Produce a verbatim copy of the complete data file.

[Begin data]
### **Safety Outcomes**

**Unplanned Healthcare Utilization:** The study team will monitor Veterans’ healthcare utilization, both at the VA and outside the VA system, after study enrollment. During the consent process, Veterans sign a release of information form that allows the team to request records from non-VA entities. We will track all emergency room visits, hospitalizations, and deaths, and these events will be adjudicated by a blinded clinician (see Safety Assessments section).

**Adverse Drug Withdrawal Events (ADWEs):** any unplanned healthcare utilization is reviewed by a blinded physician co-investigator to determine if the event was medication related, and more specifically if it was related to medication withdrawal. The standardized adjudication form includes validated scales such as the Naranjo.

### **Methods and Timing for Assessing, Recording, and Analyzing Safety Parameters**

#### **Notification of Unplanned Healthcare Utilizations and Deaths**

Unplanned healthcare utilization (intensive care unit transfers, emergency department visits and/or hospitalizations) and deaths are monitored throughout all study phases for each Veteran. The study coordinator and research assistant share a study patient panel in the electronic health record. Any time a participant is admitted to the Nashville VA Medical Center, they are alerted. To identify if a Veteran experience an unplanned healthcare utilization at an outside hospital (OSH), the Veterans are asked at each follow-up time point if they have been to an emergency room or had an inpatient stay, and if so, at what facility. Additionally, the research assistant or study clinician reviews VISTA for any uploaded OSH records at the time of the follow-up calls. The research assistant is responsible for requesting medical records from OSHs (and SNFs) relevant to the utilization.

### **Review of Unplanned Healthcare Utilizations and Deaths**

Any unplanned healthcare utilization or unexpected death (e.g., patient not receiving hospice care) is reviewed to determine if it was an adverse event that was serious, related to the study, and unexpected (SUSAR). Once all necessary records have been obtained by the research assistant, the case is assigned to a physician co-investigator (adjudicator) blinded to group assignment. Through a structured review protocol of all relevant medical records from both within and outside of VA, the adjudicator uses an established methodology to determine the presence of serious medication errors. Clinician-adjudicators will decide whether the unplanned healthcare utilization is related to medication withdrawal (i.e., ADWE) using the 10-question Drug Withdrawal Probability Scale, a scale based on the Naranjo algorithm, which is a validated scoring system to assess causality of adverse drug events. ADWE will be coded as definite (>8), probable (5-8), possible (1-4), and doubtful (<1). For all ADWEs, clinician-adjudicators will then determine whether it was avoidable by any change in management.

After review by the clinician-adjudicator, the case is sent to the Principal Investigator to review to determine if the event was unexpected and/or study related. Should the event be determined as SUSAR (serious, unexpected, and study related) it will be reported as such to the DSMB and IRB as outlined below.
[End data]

### **Safety Outcomes**

**Unplanned Healthcare Utilization:** The study team will monitor Veterans’ healthcare utilization, both at the VA and outside the VA system, after study enrollment. During the consent process, Veterans sign a release of information form that allows the team to request records from non-VA entities. We will track all emergency room visits, hospitalizations, and deaths, and these events will be adjudicated by a blinded clinician (see Safety Assessments section).

**Adverse Drug Withdrawal Events (ADWEs):** any unplanned healthcare utilization is reviewed by a blinded physician co-investigator to determine if the event was medication related, and more specifically if it was related to medication withdrawal. The standardized adjudication form includes validated scales such as the Naranjo.

### **Methods and Timing for Assessing, Recording, and Analyzing Safety Parameters**

#### **Notification of Unplanned Healthcare Utilizations and Deaths**

Unplanned healthcare utilization (intensive care unit transfers, emergency department visits and/or hospitalizations) and deaths are monitored throughout all study phases for each Veteran. The study coordinator and research assistant share a study patient panel in the electronic health record. Any time a participant is admitted to the Nashville VA Medical Center, they are alerted. To identify if a Veteran experience an unplanned healthcare utilization at an outside hospital (OSH), the Veterans are asked at each follow-up time point if they have been to an emergency room or had an inpatient stay, and if so, at what facility. Additionally, the research assistant or study clinician reviews VISTA for any uploaded OSH records at the time of the follow-up calls. The research assistant is responsible for requesting medical records from OSHs (and SNFs) relevant to the utilization.

### **Review of Unplanned Healthcare Utilizations and Deaths**

Any unplanned healthcare utilization or unexpected death (e.g., patient not receiving hospice care) is reviewed to determine if it was an adverse event that was serious, related to the study, and unexpected (SUSAR). Once all necessary records have been obtained by the research assistant, the case is assigned to a physician co-investigator (adjudicator) blinded to group assignment. Through a structured review protocol of all relevant medical records from both within and outside of VA, the adjudicator uses an established methodology to determine the presence of serious medication errors. Clinician-adjudicators will decide whether the unplanned healthcare utilization is related to medication withdrawal (i.e., ADWE) using the 10-question Drug Withdrawal Probability Scale, a scale based on the Naranjo algorithm, which is a validated scoring system to assess causality of adverse drug events. ADWE will be coded as definite (>8), probable (5-8), possible (1-4), and doubtful (<1). For all ADWEs, clinician-adjudicators will then determine whether it was avoidable by any change in management.

After review by the clinician-adjudicator, the case is sent to the Principal Investigator to review to determine if the event was unexpected and/or study related. Should the event be determined as SUSAR (serious, unexpected, and study related) it will be reported as such to the DSMB and IRB as outlined below.